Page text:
Review Of The Week: A Space Odyssey

“Open the pod bay doors, HAL”

“I’m sorry Dave, I’m afraid I can’t do that.”

It has been fifty years since Stanley Kubrick’s 2001: Space Odyssey was first shown in 1968 and it has remained one of the most influential movies of all time. This movie would later give rise to some of the most well-known songs, movies, etc. across the globe. Examples of this include the hit song “Space Oddity” by David Bowie, or “Lower Your Eyes to Die with The Sun” by M83.

            With one of the most iconic opening scenes Kubrick kicks off the story with movie techniques unlike any of the films in its time. With scenes from an ape throwing a bone up in the air, to a space station in orbit around the earth, Kubrick’s 2001: A Space Odyssey is a story that dives deep into some of humanities hardest questions, such as “what is the limit of human technology?”, or “what is the limits of human knowledge?”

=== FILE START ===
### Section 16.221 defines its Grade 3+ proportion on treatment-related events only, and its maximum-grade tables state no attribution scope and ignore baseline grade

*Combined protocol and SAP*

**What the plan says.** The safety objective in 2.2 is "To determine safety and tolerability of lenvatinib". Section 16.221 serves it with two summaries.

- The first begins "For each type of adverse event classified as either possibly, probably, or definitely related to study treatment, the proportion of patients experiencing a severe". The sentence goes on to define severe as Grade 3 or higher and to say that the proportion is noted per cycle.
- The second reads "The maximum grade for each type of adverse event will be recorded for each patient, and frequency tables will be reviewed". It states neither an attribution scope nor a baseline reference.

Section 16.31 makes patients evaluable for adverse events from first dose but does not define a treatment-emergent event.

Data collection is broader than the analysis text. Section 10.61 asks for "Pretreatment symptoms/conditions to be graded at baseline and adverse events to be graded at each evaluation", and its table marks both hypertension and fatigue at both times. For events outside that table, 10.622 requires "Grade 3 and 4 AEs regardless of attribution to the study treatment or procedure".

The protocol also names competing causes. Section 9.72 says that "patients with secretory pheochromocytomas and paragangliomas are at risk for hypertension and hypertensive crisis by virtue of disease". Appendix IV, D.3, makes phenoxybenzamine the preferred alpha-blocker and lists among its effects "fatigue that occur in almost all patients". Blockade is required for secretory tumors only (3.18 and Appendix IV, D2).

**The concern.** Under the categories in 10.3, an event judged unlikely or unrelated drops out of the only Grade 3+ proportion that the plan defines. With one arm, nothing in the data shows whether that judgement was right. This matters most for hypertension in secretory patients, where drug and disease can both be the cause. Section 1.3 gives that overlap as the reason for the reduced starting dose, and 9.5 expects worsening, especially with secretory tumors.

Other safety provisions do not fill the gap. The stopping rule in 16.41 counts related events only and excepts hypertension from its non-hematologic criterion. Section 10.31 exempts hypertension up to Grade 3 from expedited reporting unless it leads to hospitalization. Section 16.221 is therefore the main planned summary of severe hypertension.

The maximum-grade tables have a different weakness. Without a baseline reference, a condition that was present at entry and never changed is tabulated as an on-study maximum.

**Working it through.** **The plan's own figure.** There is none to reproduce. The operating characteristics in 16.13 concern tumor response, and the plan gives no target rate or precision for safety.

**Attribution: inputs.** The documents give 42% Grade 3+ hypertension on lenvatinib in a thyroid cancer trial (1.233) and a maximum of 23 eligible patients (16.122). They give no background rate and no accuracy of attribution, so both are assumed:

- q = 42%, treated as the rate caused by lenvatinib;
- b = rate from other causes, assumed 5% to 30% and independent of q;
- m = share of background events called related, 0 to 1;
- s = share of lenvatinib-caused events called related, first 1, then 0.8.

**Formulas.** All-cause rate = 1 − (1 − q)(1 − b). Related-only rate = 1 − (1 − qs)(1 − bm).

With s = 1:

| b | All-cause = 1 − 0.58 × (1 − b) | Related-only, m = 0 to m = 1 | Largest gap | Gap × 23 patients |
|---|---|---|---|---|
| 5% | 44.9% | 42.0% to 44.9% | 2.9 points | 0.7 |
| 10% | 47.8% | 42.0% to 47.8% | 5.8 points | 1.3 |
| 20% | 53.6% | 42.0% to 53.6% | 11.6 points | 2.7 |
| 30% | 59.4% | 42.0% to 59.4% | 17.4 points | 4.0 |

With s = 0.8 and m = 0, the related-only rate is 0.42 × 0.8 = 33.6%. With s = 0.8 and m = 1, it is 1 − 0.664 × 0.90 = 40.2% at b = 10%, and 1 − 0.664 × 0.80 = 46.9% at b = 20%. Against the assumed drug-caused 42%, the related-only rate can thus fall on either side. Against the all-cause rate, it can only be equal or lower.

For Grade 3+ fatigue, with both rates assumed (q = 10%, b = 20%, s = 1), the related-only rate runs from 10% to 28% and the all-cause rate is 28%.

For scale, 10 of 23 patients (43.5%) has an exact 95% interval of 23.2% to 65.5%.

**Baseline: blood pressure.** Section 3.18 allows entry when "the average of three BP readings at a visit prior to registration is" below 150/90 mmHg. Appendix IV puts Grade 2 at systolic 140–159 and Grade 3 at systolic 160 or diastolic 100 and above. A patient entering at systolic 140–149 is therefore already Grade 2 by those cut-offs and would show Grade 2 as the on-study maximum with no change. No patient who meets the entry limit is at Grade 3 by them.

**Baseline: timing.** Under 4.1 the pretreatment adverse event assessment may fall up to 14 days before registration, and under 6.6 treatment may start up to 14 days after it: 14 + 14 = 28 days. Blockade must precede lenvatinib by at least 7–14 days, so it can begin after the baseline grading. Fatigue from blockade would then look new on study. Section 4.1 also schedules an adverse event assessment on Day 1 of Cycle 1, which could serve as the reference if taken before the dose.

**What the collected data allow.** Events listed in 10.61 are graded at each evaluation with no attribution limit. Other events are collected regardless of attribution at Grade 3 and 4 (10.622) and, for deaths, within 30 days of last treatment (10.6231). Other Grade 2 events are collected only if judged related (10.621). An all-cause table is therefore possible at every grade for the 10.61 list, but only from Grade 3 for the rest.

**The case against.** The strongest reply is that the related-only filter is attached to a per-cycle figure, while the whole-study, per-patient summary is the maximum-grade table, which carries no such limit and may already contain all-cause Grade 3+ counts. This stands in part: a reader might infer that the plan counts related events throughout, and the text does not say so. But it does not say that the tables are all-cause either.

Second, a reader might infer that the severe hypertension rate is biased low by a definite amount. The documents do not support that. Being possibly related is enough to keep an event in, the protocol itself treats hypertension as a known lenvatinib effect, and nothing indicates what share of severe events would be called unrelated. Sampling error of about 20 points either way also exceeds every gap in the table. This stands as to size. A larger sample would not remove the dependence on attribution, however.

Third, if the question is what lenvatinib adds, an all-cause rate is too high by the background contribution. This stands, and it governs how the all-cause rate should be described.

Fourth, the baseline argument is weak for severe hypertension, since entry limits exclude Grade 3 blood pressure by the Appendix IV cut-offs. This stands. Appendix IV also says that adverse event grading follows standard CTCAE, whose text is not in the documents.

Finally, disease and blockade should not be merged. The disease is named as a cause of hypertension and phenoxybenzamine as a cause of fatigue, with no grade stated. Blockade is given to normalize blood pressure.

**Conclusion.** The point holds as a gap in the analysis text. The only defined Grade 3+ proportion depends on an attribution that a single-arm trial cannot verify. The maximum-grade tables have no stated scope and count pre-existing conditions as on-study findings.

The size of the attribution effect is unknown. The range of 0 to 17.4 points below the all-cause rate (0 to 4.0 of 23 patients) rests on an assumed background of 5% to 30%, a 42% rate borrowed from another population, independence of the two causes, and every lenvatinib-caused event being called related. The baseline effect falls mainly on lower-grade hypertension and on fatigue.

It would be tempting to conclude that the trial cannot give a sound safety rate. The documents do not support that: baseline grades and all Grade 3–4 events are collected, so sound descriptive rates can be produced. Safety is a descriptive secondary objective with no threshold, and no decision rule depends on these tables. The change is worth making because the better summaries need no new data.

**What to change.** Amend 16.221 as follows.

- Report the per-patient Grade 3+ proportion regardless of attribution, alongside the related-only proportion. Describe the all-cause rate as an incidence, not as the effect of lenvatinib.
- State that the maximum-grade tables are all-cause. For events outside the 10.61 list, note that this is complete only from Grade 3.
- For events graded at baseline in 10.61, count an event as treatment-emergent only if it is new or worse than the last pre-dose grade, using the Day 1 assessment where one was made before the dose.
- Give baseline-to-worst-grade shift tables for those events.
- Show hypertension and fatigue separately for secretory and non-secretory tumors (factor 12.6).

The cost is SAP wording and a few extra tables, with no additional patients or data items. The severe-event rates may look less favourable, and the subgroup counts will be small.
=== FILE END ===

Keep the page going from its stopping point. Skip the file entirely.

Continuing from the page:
The movie was based off the legendary science fiction writer, Arthur C. Clarke’s book, “The Sentinel.” “The Sentinel” is a story about an alien object buried millions of years ago under the moon’s surface, with the alien object than later warning other intelligent life forms in the universe of the existence of humanity. 2001: A Space Odyssey takes the audience on a journey through time and space challenging the current zeitgeists of humanity.

            Kubrick never intended for the movie to be understood after the first viewing. The movie was cleverly filmed to make people think about difficult concepts, such as “can humanity create a ‘perfect’ machine? To quote from Kubrick, “A film is - or should be - more like music than like fiction. It should be a progression of moods and feelings. The theme, what's behind the emotion, the meaning, all that comes later?"  As time goes on, the iconic supercomputer HAL, becomes more relevant in modern times, making us consider the motivations of an A.I. in the modern world as well as how the future of technology is perceived?

            Whether you are looking for a story like Homer’s Odyssey, or a movie about technological evolution you won’t want to miss out on 2001: A Space Odyssey.